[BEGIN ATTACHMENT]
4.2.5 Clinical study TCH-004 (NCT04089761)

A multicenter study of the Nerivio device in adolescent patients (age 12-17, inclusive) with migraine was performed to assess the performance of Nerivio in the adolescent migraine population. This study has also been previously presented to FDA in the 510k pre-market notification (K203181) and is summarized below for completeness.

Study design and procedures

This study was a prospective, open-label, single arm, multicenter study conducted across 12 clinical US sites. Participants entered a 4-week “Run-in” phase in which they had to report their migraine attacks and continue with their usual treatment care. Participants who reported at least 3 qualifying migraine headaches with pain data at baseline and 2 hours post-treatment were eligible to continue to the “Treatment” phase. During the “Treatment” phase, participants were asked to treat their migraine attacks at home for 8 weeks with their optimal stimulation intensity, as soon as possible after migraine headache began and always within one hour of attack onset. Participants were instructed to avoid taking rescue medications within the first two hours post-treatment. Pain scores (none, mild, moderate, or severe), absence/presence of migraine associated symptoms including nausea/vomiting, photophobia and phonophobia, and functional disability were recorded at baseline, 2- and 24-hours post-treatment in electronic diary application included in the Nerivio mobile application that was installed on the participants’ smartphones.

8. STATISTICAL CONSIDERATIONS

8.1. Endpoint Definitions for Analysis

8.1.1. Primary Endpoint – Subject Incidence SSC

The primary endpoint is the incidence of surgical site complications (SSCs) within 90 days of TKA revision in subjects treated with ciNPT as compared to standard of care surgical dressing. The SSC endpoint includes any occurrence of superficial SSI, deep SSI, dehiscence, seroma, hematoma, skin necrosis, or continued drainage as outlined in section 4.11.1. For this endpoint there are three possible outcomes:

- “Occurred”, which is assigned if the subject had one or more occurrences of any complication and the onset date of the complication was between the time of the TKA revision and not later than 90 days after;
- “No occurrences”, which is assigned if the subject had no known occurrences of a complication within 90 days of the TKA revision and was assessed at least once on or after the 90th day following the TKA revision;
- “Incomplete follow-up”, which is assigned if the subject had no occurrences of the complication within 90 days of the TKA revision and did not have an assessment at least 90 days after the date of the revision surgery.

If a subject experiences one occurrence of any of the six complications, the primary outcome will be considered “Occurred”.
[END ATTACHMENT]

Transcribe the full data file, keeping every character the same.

4.2.5 Clinical study TCH-004 (NCT04089761)

A multicenter study of the Nerivio device in adolescent patients (age 12-17, inclusive) with migraine was performed to assess the performance of Nerivio in the adolescent migraine population. This study has also been previously presented to FDA in the 510k pre-market notification (K203181) and is summarized below for completeness.

Study design and procedures

This study was a prospective, open-label, single arm, multicenter study conducted across 12 clinical US sites. Participants entered a 4-week “Run-in” phase in which they had to report their migraine attacks and continue with their usual treatment care. Participants who reported at least 3 qualifying migraine headaches with pain data at baseline and 2 hours post-treatment were eligible to continue to the “Treatment” phase. During the “Treatment” phase, participants were asked to treat their migraine attacks at home for 8 weeks with their optimal stimulation intensity, as soon as possible after migraine headache began and always within one hour of attack onset. Participants were instructed to avoid taking rescue medications within the first two hours post-treatment. Pain scores (none, mild, moderate, or severe), absence/presence of migraine associated symptoms including nausea/vomiting, photophobia and phonophobia, and functional disability were recorded at baseline, 2- and 24-hours post-treatment in electronic diary application included in the Nerivio mobile application that was installed on the participants’ smartphones.

8. STATISTICAL CONSIDERATIONS

8.1. Endpoint Definitions for Analysis

8.1.1. Primary Endpoint – Subject Incidence SSC

The primary endpoint is the incidence of surgical site complications (SSCs) within 90 days of TKA revision in subjects treated with ciNPT as compared to standard of care surgical dressing. The SSC endpoint includes any occurrence of superficial SSI, deep SSI, dehiscence, seroma, hematoma, skin necrosis, or continued drainage as outlined in section 4.11.1. For this endpoint there are three possible outcomes:

- “Occurred”, which is assigned if the subject had one or more occurrences of any complication and the onset date of the complication was between the time of the TKA revision and not later than 90 days after;
- “No occurrences”, which is assigned if the subject had no known occurrences of a complication within 90 days of the TKA revision and was assessed at least once on or after the 90th day following the TKA revision;
- “Incomplete follow-up”, which is assigned if the subject had no occurrences of the complication within 90 days of the TKA revision and did not have an assessment at least 90 days after the date of the revision surgery.

If a subject experiences one occurrence of any of the six complications, the primary outcome will be considered “Occurred”.